Critical Conversation No. 11 engages world-renowned Canadia demographer Eric Kaufman, Professor of Political Science at Birkbeck College, University of London, whose book Whiteshift is described by The Kirkus Review as “an encyclopedic treatise on ethnic identity, immigration and its consequences”.
Whiteshift argues that ethno-demographic change is reconfiguring western politics from left-right economic questions to ‘nationalist-globalist’ cultural divisions, leading to the rise of national populism. Immigration is a central battleground. Rising diversity also tends to be accompanied by the voluntary segregation of majority populations, geographically and socially.
This is occurring at a time when left-modernism, a hybrid of liberalism and socialism, has established hegemony in elite institutions. Left modernism, by restricting the range of acceptable positions (especially on immigration) that mainstream parties or candidates can espouse, created a market for national populists. Once populists emerge, left-modernism reacts against it, producing a progressive moralist backlash which can result in calls for speech restrictions against national populists. This in turn energizes populists, producing recursive polarization.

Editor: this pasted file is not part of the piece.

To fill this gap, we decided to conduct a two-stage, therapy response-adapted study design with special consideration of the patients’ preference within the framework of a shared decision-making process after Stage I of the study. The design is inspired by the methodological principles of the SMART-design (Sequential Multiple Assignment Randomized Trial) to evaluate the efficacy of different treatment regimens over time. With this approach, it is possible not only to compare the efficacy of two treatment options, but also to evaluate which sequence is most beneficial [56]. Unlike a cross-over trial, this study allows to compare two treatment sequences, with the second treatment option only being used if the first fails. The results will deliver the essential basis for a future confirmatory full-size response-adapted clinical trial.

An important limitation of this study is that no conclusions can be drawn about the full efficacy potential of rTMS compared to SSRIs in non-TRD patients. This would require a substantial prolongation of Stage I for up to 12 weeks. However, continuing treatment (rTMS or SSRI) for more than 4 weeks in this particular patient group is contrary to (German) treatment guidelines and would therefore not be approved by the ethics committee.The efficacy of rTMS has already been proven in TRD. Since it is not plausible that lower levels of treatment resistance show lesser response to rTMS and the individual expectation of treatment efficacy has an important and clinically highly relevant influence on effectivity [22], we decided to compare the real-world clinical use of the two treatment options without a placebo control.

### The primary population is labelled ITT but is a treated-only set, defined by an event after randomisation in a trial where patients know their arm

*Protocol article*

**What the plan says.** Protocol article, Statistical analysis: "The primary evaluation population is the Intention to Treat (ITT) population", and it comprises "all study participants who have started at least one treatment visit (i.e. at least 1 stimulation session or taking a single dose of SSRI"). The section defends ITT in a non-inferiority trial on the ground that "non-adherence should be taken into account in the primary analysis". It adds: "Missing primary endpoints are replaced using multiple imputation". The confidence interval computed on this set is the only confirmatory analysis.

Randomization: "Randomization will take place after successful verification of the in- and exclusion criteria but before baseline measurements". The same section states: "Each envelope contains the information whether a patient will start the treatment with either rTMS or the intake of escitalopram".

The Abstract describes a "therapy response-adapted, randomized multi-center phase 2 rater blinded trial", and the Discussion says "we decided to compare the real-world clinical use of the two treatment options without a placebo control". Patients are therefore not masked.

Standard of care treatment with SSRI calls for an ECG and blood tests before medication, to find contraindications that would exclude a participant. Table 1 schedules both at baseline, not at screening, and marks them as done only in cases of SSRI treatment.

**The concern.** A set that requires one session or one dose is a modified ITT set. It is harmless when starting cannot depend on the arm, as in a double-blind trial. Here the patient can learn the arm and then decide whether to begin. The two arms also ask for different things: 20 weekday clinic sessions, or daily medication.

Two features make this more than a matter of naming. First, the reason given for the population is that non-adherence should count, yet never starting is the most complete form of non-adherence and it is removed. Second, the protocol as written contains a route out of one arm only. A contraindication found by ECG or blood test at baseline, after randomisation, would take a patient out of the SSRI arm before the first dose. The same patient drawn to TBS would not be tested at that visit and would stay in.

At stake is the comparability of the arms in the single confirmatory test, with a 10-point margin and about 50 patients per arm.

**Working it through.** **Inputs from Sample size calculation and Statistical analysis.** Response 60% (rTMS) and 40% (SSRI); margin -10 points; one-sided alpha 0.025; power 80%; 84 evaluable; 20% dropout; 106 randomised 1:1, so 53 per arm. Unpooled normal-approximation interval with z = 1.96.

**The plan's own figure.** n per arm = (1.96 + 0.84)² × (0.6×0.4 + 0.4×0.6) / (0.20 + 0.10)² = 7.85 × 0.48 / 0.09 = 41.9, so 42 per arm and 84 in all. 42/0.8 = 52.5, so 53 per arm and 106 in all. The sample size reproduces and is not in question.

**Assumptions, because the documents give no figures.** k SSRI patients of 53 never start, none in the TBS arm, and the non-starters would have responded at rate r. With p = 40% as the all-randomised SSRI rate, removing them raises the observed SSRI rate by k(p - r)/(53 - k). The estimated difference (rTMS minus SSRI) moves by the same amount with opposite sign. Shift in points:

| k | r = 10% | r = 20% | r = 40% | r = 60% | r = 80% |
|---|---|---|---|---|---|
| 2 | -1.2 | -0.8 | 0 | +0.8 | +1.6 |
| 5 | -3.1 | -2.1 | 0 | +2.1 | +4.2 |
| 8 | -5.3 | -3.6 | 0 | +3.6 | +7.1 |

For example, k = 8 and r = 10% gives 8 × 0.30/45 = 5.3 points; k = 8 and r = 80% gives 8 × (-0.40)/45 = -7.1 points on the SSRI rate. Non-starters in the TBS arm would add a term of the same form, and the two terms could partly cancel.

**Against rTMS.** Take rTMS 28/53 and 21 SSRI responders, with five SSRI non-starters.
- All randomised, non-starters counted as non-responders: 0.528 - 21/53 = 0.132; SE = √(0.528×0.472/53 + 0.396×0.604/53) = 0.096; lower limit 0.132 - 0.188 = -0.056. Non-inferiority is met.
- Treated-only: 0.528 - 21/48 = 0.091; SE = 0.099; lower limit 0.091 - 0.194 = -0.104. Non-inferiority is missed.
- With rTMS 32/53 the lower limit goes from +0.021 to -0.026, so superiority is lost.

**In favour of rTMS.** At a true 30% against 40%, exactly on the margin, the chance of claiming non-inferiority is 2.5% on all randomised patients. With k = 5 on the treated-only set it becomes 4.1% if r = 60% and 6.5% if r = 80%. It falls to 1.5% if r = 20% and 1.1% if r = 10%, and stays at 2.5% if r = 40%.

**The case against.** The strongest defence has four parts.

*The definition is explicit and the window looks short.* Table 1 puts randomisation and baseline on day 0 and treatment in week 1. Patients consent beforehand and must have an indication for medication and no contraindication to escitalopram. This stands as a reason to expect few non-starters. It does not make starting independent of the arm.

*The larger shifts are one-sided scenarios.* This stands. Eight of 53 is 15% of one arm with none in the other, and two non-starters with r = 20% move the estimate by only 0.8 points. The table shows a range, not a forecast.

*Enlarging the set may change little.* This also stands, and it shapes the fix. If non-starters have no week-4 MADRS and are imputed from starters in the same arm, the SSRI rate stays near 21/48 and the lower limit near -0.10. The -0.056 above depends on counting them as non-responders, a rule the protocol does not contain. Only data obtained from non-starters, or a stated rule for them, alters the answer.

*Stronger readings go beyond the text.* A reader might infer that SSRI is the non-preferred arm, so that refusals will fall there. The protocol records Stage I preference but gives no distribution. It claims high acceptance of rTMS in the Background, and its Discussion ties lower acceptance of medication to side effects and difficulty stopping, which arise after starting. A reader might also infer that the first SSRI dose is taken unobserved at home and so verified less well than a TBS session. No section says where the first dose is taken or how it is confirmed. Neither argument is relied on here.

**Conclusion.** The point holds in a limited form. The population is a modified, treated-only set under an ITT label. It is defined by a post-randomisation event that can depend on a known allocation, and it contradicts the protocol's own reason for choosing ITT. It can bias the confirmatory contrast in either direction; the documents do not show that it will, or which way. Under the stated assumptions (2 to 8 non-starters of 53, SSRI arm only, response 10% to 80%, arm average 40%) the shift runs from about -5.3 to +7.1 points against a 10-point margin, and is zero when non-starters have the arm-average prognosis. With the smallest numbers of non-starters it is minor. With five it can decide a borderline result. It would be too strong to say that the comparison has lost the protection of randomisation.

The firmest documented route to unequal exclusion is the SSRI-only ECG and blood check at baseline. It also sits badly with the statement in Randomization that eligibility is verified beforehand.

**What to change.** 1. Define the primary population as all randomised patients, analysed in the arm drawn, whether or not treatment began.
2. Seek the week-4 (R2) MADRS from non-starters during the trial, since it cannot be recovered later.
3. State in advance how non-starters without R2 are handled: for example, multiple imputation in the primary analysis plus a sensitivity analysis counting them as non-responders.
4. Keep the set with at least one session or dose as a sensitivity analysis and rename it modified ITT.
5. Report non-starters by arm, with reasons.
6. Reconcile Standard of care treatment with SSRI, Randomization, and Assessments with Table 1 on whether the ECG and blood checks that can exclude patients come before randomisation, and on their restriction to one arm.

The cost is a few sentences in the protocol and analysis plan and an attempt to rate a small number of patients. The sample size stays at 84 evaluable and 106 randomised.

While ethnic majorities can fight change through anti-immigration politics, flee it through residential and social avoidance, and repress concerns through political correctness, a fourth response is to join the newcomers in marriage and via the assimilation process. The mixed-race population is the fastest growing one across all countries, and will form the majority of most western populations next century. I argue that this new majority will largely identify with the myths, symbols and collective memories of current white majorities leading to a blurring of racial boundaries but also a continuation of majority of ethnicity rather than the rise of a polycentric multi-ethnic society like Guyana, Dubai or Hawaii.